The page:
In another round, Coach Ben Wade frog-marches Colby down the beach to score a point for his team. This earns the Dragon Slayer a little redemption early on by besting a legendary challenge beast. And, of course, it’s followed by Tyson Apostol‘s memorable commentary: “Colby must be thinking… I might as well just become a woman. Because there’s no point in trying to maintain my masculinity now.”
There’s even a little topless action when Sandra Diaz-Twine, being true to the villain name, undoes Jessica “Sugar” Kiper‘s bra. However, this doesn’t bother Sugar in the slightest, as she bravely runs down the beach bare-chested, scoring the point for her tribe and, in the ultimate sign of “Suck It!,” flips the Villains the double bird. It’s an absolutely epic way to start what is surely going to be an unforgettable season.
The remainder of the episode does an excellent job of reintroducing all of these amazing characters into the world of Survivor as they settle into their respective camps. Over on the Villains beach, Russell is back to his old tricks. Having just made the finals the previous season, presumptively believing that he had won that game, he has dreams of being at the top once again.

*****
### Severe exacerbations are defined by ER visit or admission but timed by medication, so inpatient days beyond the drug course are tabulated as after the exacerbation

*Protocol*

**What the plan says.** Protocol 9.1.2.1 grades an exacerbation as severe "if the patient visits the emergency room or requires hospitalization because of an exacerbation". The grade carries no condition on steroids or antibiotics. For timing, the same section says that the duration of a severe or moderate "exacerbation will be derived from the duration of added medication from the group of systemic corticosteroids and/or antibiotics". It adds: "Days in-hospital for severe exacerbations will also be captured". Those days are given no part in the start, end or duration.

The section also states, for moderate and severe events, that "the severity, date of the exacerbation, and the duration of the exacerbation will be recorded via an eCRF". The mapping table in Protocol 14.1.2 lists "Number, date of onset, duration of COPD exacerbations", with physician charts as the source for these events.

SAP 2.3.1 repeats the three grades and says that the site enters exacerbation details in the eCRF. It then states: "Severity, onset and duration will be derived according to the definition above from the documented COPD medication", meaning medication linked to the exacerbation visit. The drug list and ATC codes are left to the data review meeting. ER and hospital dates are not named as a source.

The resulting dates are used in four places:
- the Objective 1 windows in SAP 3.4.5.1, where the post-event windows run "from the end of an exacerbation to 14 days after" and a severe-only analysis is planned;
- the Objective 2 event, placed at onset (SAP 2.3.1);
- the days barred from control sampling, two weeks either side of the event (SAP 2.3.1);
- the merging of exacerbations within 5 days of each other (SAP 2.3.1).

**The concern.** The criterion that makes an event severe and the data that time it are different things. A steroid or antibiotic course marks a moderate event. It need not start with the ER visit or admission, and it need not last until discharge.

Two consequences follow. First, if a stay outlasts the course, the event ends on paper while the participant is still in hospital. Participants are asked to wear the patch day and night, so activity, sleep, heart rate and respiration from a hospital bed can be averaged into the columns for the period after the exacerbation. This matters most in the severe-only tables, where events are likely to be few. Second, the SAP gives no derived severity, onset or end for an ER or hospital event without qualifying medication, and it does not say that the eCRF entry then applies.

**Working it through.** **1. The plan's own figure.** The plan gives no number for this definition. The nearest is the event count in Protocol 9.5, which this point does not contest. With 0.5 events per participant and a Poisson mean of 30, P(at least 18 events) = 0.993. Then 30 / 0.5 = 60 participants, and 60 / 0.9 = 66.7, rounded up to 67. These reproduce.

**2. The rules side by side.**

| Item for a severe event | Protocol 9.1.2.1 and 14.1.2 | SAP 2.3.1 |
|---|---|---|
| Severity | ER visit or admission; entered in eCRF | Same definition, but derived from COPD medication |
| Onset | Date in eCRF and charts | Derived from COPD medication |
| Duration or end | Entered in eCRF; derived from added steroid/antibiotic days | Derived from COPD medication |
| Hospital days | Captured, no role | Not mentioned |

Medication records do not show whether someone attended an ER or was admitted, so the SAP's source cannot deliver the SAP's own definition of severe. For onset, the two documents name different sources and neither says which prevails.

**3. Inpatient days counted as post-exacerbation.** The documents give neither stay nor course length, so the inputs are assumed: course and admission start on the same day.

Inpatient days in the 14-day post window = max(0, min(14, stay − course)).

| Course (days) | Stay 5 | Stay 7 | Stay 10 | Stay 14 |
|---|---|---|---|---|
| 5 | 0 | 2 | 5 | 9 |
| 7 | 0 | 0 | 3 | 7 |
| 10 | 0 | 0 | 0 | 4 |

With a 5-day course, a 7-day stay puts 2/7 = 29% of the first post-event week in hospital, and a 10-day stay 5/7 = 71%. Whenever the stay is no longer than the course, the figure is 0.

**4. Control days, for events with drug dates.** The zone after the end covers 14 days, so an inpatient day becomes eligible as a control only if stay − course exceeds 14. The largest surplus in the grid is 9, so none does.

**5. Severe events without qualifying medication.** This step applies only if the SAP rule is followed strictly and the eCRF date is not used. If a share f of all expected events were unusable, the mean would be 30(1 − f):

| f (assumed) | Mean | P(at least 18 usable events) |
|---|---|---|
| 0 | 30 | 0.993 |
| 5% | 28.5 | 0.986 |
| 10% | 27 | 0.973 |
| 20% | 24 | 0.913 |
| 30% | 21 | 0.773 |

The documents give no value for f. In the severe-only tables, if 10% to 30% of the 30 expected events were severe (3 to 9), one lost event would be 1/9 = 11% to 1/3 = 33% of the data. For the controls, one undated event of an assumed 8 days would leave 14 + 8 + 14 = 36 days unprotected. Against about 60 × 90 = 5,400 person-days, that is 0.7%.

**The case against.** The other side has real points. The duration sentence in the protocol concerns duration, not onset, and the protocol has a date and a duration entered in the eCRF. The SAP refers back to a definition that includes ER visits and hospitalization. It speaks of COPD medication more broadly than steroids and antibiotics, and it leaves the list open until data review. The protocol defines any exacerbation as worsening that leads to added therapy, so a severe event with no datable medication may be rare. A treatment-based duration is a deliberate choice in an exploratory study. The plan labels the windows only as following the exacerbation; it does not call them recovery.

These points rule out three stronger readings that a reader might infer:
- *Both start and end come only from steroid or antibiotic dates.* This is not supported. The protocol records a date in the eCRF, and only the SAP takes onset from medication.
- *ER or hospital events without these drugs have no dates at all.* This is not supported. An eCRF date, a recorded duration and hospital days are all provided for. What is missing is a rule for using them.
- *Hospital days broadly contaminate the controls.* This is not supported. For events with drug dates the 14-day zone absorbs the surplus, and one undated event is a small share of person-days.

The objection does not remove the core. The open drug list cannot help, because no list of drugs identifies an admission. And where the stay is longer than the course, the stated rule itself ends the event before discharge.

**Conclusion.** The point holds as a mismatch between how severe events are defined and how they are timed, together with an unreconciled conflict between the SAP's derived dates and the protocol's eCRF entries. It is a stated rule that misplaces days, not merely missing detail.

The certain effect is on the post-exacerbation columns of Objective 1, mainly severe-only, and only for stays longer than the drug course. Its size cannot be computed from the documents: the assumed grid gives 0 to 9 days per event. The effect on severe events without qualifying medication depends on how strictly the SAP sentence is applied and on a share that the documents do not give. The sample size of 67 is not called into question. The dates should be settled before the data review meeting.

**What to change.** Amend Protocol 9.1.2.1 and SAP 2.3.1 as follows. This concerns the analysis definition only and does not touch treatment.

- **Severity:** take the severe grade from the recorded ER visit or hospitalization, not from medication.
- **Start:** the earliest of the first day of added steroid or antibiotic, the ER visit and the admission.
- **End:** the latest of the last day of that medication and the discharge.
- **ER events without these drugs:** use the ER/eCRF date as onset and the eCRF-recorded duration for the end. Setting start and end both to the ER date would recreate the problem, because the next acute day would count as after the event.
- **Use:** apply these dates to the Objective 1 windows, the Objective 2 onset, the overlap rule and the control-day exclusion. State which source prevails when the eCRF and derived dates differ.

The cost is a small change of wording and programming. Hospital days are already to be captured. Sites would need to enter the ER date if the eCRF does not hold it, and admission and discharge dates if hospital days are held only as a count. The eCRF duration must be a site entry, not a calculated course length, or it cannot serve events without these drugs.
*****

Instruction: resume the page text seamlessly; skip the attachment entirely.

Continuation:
Russell proclaims, “I’m the best player to ever play this game, now guess what, I get to prove it” in a confessional, believing this season is his chance at claiming Survivor glory for all eternity. Having thought things went perfectly the first time, he decides to stick to the same playbook, which consists of running down the beach looking for any pretty girl he can find and forcing them into a final three alliance.
For Russell, however, this episode is really the height of Russellmania. His arc—going from an aggressive but popular player who many thought was robbed of a victory to a disgraced two-time loser—is one of the season’s defining storylines. The groundwork is laid here, as Russell doesn’t realize the path he’s embarking on this time is only going to lead to the same result he’s encountered before.
There are also two blossoming relationships on the Villains tribe, both involving Coach. In a match made in Survivor heaven, the Dragon Slayer and the Maneater hit it off, as Coach and Jerri Manthey bond over their misunderstood status as villains. This interaction illustrates the fun of having all of these players from all of these different eras together. The fact that Jerri, one of the biggest villains in reality TV history, and Coach, who just showed up to the Survivor scene a year ago, can even talk with, let alone flirt with one another, is pretty awesome.